Platelet associated antibodies
Platelet associated antibodies
A test for platelet-associated antibodies shows whether you have antibodies that are directed against platelets in your blood.
How the test is performed
A blood sample is needed. For information on how this is done, see: Venipuncture
How to prepare for the test
No special preparation is necessary for adults.
How the test will feel
When the needle is inserted to draw blood, some people feel moderate pain, while others feel only a prick or stinging sensation. Afterward, there may be some throbbing.
Why the test is performed
A negative test is normal.
Normal value ranges may vary slightly among different laboratories. Talk to your doctor about the meaning of your specific test results.
What abnormal results mean
Abnormal results show that you have antiplatelet antibodies. These are proteins made by your body that attach to platelets and destroy them. This causes a low platelet count, which can lead to excessive bleeding.
Antiplatelet antibodies may appear in the blood for unknown reasons (idiopathic thrombocytopenic purpura), or as a side effect of certain drugs such as gold heparin, quinidine, and quinine. These drugs can sometimes cause the immune system to identify its own platelets as abnormal or foreign, and attack them.
The exact interpretation of the results of this test is controversial.
What the risks are
Veins and arteries vary in size from one patient to another, and from one side of the body to the other. Obtaining a blood sample from some people may be more difficult than from others.
Other risks associated with having blood drawn are slight but may include:
- Excessive bleeding
- Fainting or feeling light-headed
- Hematoma (blood accumulating under the skin)
- Infection (a slight risk any time the skin is broken)
Current tests cannot tell for sure whether a low platelet count (thrombocytopenia) is caused by immune problems. Therefore, your doctor will make a diagnosis based on other tests and examinations.
This test is often performed because you have a bleeding problem. Bleeding may be more of a risk for you than for people who do not have bleeding problems.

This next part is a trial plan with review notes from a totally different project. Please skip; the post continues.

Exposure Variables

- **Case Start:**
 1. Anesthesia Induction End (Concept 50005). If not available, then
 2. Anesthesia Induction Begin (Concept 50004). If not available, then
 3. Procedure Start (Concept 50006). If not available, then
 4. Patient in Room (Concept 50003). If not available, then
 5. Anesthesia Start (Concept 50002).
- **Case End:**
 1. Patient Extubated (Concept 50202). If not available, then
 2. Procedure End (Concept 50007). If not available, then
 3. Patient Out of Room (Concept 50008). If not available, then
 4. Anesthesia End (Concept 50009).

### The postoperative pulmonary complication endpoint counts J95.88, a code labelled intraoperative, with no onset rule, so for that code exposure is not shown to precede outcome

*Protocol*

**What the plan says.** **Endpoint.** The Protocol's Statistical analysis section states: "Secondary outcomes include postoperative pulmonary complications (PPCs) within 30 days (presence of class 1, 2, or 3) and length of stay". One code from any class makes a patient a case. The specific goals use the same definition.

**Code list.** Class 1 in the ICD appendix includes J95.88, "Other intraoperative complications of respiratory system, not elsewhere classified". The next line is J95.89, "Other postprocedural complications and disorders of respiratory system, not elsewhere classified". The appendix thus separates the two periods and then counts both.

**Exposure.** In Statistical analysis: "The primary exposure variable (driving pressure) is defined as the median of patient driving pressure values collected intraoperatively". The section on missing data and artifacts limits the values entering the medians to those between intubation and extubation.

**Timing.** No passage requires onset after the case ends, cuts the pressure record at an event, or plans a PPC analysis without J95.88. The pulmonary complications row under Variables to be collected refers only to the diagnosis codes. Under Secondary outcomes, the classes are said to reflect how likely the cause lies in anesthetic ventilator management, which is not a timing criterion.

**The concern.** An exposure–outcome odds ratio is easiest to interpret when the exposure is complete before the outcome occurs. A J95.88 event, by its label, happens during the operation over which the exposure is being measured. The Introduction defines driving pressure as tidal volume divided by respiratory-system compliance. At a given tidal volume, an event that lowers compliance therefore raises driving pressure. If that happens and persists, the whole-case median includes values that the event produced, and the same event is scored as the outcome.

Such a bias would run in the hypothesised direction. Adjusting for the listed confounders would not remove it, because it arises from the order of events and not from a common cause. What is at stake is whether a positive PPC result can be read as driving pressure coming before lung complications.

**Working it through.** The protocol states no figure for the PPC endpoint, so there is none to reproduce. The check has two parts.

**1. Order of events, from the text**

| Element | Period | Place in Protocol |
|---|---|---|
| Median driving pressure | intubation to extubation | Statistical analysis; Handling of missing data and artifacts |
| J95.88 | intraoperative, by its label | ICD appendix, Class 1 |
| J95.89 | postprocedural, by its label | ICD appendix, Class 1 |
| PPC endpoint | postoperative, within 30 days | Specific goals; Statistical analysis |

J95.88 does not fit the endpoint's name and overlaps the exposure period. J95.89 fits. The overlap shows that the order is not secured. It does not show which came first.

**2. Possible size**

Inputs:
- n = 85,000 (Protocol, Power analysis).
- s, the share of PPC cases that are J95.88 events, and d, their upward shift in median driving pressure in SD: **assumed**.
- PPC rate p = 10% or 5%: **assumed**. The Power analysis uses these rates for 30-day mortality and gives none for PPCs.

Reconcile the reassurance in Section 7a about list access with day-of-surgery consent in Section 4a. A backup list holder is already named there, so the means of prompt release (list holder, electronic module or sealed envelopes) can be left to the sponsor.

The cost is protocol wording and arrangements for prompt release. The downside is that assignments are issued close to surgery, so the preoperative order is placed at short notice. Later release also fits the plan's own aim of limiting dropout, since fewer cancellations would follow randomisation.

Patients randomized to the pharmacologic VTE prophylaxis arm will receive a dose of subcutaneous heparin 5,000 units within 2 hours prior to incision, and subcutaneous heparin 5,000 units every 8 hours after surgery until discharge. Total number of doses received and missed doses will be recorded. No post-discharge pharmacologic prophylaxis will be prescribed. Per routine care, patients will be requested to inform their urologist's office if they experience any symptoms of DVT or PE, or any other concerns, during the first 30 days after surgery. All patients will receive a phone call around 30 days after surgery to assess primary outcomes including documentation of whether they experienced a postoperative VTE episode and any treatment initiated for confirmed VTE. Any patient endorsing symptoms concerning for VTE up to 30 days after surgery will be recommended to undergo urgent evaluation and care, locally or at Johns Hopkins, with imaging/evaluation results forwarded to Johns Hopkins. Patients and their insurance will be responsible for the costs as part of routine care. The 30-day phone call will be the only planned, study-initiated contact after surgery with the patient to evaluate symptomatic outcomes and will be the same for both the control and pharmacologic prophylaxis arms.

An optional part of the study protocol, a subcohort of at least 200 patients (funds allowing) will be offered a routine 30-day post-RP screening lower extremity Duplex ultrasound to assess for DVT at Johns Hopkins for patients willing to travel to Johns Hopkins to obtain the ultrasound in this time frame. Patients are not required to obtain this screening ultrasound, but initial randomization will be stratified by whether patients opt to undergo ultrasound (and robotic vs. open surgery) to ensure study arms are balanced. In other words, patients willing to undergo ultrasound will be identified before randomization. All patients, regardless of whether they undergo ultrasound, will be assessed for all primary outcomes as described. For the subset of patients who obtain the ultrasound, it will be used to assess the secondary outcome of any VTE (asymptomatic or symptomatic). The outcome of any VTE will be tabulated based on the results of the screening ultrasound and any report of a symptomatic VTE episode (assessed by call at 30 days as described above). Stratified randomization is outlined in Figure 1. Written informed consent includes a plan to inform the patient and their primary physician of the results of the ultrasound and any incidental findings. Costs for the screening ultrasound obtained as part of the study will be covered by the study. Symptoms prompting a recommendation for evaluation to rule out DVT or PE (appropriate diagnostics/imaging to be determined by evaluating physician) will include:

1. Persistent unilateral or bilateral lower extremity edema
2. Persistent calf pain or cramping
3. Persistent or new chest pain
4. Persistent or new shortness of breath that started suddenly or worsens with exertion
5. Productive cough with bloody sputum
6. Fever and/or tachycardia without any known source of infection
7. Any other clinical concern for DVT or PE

Schmaier AH. Thrombocytopenia due to platelet destruction and hypersplenism. In: Hoffman R, Benz EJ Jr., Shattil SJ, et al, eds. Hoffman Hematology: Basic Principles and Practice. 5th ed. Philadelphia, Pa: Churchill Livingstone Elsevier;2008:chap 140.
McMillan R. Hemorrhagic disorders: Abnormalities of platelet and vascular function. In: Goldman L, Ausiello D, eds. Cecil Medicine. 23rd ed. Philadelphia, Pa: Saunders Elsevier;2007:chap 179.
Reviewed by:David C. Dugdale, III, MD, Professor of Medicine, Division of General Medicine, Department of Medicine, University of Washington School of Medicine; and Yi-Bin Chen, MD, Leukemia/Bone Marrow Transplant Program, Massachusetts General Hospital. Also reviewed by David Zieve, MD, MHA, Medical Director, A.D.A.M., Inc.
A.D.A.M., Inc. is accredited by URAC, also known as the American Accreditation HealthCare Commission (www.urac.org). URAC's accreditation program is an independent audit to verify that A.D.A.M. follows rigorousstandards of quality and accountability. A.D.A.M. is among the first to achieve this important distinction for online health information andservices. Learn more about A.D.A.M.'s editorialpolicy, editorialprocess, and privacypolicy. A.D.A.M. is also a founding member of Hi-Ethics and subscribes to the principles of the Health on the Net Foundation (www.hon.ch.)
The information provided herein should not be used during any medical emergency or for the diagnosis or treatmentof any medical condition. A licensed medical professional should be consulted for diagnosis and treatment of any and all medical conditions.Call 911 for all medical emergencies. Links to other sites are provided for information only -- they do not constitute endorsements of those other sites. © 2014 A.D.A.M., Inc. Any duplication ordistribution of the information contained herein is strictly prohibited.